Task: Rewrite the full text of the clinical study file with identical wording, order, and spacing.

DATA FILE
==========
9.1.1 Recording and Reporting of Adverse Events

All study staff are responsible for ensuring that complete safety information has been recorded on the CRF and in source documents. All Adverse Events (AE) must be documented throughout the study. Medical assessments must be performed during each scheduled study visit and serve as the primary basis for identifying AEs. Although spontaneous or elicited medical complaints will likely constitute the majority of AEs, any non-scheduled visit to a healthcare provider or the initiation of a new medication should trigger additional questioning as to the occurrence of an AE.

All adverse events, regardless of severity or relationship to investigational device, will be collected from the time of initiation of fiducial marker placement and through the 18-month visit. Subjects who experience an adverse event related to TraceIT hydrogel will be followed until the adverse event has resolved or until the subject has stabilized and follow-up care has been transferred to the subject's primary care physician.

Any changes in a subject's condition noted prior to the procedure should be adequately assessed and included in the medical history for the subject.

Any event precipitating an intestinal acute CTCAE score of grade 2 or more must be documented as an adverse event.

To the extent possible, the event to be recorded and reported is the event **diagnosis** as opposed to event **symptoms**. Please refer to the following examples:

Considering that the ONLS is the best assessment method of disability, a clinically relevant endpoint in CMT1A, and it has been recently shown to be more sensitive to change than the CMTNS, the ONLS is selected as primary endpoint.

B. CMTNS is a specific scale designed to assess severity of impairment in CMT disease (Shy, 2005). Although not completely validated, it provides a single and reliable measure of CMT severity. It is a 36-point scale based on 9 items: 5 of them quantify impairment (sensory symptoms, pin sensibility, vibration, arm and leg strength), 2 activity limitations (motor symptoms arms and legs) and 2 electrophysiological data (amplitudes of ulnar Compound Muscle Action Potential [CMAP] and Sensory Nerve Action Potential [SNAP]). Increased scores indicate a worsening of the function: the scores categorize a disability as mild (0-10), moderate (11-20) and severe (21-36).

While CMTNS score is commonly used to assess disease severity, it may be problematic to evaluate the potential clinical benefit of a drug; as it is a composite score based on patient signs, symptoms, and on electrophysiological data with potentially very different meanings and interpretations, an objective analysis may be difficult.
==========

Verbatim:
9.1.1 Recording and Reporting of Adverse Events

All study staff are responsible for ensuring that complete safety information has been recorded on the CRF and in source documents. All Adverse Events (AE) must be documented throughout the study. Medical assessments must be performed during each scheduled study visit and serve as the primary basis for identifying AEs. Although spontaneous or elicited medical complaints will likely constitute the majority of AEs, any non-scheduled visit to a healthcare provider or the initiation of a new medication should trigger additional questioning as to the occurrence of an AE.

All adverse events, regardless of severity or relationship to investigational device, will be collected from the time of initiation of fiducial marker placement and through the 18-month visit. Subjects who experience an adverse event related to TraceIT hydrogel will be followed until the adverse event has resolved or until the subject has stabilized and follow-up care has been transferred to the subject's primary care physician.

Any changes in a subject's condition noted prior to the procedure should be adequately assessed and included in the medical history for the subject.

Any event precipitating an intestinal acute CTCAE score of grade 2 or more must be documented as an adverse event.

To the extent possible, the event to be recorded and reported is the event **diagnosis** as opposed to event **symptoms**. Please refer to the following examples:

Considering that the ONLS is the best assessment method of disability, a clinically relevant endpoint in CMT1A, and it has been recently shown to be more sensitive to change than the CMTNS, the ONLS is selected as primary endpoint.

B. CMTNS is a specific scale designed to assess severity of impairment in CMT disease (Shy, 2005). Although not completely validated, it provides a single and reliable measure of CMT severity. It is a 36-point scale based on 9 items: 5 of them quantify impairment (sensory symptoms, pin sensibility, vibration, arm and leg strength), 2 activity limitations (motor symptoms arms and legs) and 2 electrophysiological data (amplitudes of ulnar Compound Muscle Action Potential [CMAP] and Sensory Nerve Action Potential [SNAP]). Increased scores indicate a worsening of the function: the scores categorize a disability as mild (0-10), moderate (11-20) and severe (21-36).

While CMTNS score is commonly used to assess disease severity, it may be problematic to evaluate the potential clinical benefit of a drug; as it is a composite score based on patient signs, symptoms, and on electrophysiological data with potentially very different meanings and interpretations, an objective analysis may be difficult.